[Autom. eng. transl.] Studies on the complex phenomenon of technological dependence (see for example Adam Alter, Irresistible) have highlighted how the operating logic of the most used services are guided by a very specific intent, that of capturing and maintaining the attention of users. The goal is to predict more and more precisely and also to some extent determine our behaviors: whether or not we will click on a certain link, open an image or video, read a certain post or not. To be sure of achieving this goal, a technique such as neuromarketing can be extremely useful, which allows us to identify what we want even before it reaches a level of consciousness, when it is a mixture of pure instinct, and as such ungovernable, peremptory. But also relatively easy to satisfy, according to an infallible stimulus-response scheme. Neurobranding techniques are therefore nothing more than the extreme evolution of a logic already at work in most of the online services we use every day.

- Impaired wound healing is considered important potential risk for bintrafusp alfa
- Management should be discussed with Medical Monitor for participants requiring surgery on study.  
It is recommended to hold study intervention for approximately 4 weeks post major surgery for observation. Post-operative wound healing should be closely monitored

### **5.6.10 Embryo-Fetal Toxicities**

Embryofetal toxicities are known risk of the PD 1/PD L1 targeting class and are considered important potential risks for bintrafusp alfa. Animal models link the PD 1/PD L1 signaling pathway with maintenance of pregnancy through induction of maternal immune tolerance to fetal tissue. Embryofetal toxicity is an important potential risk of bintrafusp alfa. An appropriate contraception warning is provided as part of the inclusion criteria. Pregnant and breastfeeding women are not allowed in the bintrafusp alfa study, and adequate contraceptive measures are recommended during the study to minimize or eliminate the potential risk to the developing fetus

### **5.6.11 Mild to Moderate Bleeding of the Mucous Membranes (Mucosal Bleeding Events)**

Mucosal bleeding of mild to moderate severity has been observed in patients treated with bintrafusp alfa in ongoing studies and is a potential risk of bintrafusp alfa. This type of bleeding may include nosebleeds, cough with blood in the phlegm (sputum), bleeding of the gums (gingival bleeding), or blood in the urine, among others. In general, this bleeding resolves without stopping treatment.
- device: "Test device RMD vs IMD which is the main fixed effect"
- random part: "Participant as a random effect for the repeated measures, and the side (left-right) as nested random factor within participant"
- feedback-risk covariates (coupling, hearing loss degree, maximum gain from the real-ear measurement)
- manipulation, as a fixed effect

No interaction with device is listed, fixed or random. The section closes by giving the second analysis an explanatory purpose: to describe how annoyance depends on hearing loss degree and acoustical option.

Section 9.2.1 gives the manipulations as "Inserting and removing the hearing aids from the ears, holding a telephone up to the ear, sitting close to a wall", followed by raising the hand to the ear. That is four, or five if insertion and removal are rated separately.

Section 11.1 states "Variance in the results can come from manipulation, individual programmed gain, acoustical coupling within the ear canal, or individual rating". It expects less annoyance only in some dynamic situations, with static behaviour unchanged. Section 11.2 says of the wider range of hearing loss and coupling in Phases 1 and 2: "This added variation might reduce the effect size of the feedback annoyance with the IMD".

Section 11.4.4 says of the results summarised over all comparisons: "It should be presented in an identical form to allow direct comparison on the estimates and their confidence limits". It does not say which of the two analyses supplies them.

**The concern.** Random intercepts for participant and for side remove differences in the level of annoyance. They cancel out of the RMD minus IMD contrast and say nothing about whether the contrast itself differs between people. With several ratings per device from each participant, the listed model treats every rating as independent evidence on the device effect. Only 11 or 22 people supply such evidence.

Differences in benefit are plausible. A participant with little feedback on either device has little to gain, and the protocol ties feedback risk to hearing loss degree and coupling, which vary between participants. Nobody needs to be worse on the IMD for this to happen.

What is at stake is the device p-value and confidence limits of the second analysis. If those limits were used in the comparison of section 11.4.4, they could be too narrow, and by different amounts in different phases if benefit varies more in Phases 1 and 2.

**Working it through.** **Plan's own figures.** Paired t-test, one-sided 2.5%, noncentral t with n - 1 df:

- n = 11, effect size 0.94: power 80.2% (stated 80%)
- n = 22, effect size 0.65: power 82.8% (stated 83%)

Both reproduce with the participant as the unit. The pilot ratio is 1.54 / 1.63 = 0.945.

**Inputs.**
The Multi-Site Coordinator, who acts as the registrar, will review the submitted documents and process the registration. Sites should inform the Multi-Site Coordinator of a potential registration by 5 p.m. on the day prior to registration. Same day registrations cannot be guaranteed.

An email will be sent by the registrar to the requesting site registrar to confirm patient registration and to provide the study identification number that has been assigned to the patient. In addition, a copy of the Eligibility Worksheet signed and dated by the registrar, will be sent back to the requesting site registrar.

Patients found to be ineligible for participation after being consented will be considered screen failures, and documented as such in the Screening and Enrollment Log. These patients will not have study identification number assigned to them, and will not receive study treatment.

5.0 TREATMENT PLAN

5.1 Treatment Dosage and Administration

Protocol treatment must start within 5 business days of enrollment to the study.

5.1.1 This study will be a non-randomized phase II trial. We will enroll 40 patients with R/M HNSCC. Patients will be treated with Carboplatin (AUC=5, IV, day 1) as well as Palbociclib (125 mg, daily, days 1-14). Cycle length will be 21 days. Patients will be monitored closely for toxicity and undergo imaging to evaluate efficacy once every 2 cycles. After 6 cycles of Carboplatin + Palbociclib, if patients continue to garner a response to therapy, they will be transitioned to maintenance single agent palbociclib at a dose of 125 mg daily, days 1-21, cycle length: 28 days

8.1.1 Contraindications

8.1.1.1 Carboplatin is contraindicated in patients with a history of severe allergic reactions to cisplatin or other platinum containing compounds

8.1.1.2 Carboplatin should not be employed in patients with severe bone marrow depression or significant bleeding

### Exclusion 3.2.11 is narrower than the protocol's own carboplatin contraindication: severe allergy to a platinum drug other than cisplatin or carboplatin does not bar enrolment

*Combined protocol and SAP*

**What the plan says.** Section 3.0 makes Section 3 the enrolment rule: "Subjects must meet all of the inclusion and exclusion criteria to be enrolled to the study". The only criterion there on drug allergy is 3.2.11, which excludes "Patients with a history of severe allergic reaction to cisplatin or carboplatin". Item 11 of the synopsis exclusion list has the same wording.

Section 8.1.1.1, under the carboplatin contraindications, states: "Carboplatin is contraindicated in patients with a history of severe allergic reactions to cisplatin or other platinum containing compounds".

|Translated title of the contribution||[Autom. eng. transl.] Impulses or desires? For an ethical use of neuromarketing techniques|
|Title of host publication||Neurobranding|
|Number of pages||435|
|Publication status||Published - 2020|
- Neurobranding, neuromarketing